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2 main types of pension plan

​​There are 2 main types of pension plans: defined benefit (DB) and defined contribution (DC).

1. Defined benefit plan

5 things to know about DB plans

  1. A DB pension plan promises to pay you a certain amount of retirement income for life.
  2. The amount of your pension is based on a formula that usually takes into account your earnings and years of service with your employer.
  3. In most plans, both you and your employer contribute.
  4. Your employer is responsible for investing the contributions to ensure there’s enough money to pay the future pensions for all plan members.
  5. If there’s a shortfall in the money needed, your employer must pay the difference.
Sample formula – 2% x your average salary in the past 5 years x number of years you were a plan member.
​Average salary ​$50,000
Benefit percentage 2%
​Years of plan membership 30
Formula calculation ​$50,000 x 2% x 30
Annual pension $30,000

2. Defined contribution plan

5 things to know about DC plans

  1. With a DC plan, contributions are guaranteed, but retirement income is not.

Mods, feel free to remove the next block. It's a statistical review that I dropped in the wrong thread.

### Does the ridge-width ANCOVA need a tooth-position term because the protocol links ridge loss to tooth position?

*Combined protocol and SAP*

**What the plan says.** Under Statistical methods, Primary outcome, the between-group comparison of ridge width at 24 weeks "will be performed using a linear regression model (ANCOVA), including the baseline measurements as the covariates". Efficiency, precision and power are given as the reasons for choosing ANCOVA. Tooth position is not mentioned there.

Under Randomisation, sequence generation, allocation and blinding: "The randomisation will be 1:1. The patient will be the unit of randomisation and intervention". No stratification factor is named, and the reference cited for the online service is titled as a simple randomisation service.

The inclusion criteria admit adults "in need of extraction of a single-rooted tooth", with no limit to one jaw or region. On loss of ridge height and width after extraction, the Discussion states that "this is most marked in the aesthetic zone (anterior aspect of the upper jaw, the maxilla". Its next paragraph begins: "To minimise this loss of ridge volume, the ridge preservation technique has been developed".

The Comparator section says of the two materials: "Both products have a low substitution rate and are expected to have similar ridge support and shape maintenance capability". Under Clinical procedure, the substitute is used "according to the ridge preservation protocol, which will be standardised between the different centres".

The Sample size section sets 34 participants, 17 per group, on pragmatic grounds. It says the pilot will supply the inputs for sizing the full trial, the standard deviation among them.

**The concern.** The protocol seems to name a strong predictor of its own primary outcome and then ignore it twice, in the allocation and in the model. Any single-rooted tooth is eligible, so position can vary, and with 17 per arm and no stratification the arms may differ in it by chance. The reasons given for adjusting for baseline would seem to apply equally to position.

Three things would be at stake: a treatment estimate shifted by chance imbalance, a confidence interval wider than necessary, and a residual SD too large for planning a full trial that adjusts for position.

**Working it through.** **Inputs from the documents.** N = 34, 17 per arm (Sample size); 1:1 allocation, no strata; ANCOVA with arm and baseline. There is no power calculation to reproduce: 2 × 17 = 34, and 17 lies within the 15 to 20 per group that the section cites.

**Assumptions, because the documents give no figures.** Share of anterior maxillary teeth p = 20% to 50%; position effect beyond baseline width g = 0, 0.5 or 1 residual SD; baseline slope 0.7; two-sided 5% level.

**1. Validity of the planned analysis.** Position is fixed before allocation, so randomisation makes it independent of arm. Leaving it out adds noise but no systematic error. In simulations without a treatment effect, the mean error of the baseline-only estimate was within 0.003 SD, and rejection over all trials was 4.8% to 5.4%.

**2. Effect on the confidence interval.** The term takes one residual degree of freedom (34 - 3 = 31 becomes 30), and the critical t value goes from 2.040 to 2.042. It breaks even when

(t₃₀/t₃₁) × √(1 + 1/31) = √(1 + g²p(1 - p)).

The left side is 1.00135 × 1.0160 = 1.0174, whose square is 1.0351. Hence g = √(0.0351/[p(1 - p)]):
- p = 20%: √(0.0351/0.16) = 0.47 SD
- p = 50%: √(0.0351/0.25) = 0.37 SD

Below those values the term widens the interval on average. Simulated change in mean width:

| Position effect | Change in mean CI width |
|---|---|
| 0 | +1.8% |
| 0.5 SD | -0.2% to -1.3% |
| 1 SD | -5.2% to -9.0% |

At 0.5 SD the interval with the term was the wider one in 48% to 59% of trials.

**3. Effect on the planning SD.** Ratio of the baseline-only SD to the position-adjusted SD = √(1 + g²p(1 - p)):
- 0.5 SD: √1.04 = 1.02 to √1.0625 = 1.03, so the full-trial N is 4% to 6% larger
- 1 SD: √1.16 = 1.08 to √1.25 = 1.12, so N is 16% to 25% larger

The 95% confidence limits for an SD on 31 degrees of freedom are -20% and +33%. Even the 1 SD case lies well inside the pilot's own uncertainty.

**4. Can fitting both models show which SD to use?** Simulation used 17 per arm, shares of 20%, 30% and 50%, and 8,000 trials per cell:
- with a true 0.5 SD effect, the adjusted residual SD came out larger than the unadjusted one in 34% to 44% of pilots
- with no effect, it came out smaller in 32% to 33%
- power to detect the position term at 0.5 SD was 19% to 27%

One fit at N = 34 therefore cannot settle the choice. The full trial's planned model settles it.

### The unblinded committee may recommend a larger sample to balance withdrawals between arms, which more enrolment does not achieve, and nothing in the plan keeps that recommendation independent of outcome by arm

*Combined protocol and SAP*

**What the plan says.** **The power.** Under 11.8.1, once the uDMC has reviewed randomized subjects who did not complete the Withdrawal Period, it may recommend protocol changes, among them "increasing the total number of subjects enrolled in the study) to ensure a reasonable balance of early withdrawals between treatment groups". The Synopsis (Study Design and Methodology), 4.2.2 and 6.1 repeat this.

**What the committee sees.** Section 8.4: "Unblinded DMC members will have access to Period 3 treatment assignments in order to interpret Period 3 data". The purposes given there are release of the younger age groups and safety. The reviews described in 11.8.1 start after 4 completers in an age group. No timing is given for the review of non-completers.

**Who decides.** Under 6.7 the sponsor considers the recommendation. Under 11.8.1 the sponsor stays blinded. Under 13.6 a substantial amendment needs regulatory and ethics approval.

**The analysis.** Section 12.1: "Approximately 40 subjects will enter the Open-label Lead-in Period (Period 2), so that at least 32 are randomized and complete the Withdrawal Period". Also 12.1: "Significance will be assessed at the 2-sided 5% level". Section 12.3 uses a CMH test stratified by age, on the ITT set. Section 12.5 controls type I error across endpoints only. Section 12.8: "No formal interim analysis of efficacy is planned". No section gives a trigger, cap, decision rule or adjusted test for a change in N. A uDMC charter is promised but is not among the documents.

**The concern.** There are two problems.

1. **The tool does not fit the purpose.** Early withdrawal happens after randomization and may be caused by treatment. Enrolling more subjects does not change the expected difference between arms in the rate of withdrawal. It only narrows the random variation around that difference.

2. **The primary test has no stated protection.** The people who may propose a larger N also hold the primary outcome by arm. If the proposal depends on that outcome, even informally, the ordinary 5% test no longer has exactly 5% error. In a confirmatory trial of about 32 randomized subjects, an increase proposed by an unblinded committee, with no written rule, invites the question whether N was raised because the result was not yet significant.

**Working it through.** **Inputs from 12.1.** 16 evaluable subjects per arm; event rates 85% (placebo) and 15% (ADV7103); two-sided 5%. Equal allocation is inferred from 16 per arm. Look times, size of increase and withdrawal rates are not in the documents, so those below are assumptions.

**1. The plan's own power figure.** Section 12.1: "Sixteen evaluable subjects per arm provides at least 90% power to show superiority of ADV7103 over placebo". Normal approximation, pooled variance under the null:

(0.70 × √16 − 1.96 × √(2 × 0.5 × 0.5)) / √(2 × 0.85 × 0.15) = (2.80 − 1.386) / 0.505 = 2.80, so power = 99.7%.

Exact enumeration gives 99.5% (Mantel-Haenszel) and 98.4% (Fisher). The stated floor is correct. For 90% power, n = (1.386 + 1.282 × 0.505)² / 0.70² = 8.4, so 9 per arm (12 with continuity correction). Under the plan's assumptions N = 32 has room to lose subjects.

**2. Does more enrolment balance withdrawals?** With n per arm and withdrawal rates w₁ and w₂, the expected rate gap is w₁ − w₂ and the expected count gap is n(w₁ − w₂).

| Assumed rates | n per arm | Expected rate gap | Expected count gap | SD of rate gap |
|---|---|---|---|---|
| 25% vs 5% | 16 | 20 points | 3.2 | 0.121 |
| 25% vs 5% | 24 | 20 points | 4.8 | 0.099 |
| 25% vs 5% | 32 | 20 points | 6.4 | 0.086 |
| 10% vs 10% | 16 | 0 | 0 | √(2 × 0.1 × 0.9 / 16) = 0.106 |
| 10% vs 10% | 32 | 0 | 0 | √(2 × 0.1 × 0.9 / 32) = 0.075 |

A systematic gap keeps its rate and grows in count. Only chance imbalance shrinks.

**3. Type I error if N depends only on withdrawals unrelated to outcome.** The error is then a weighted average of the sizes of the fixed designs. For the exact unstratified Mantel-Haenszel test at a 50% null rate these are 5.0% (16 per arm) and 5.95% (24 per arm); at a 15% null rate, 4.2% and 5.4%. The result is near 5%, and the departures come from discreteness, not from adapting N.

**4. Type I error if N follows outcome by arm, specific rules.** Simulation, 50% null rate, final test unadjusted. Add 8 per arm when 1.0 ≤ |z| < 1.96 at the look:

2. Usually, both you and your employer contribute to the plan. Your employer may match some of the contributions you make.
  3. You are responsible for investing all contributions to grow your savings. In this way, the plan is similar to an RRSP.
  4. The amount available for your retirement depends on the total contributions made to your account and the investment returns this money earned.
  5. At retirement, you use the money in your account to generate retirement income. You can do this by:
    • buying an annuity from an insurance company, or
    • transferring your savings to a locked-in retirement income fund (LRIF) or similar income fund designed specifically for pension savings.

New type of DC plan – the PRPP

Effective January 1, 2013, the federal government introduced a new type of DC plan, called a Pooled Registered Pension Plan (PRPP). These plans are offered by financial institutions on behalf of employers. Multiple employers – and the self-employed – can participate in a single, cost-effective plan.

The PRPP is designed mainly for employed and self-employed individuals who would not otherwise have access to a workplace pension plan.

Currently, PRPPs are only available to people who are employed or self-employed:

  • in the Northwest Territories, Nunavut or Yukon;
  • in a federally regulated business or industry (like banking or transportation) where the employer chooses to participate in a PRPP; or
  • who live in a province that has put PRPP laws into place and the employer is participating in a PRPP.

Quebec’s version of the PRPP – the Voluntary Retirement Savings Plan (VRSP) – takes effect on July 1, 2014. Two other provinces (Alberta and Saskatchewan) have passed PPRP laws, but they have not finalized a date for the introduction of PRPPs. Ontario continues to study PRPPs but has not introduced a law that permits them.

 

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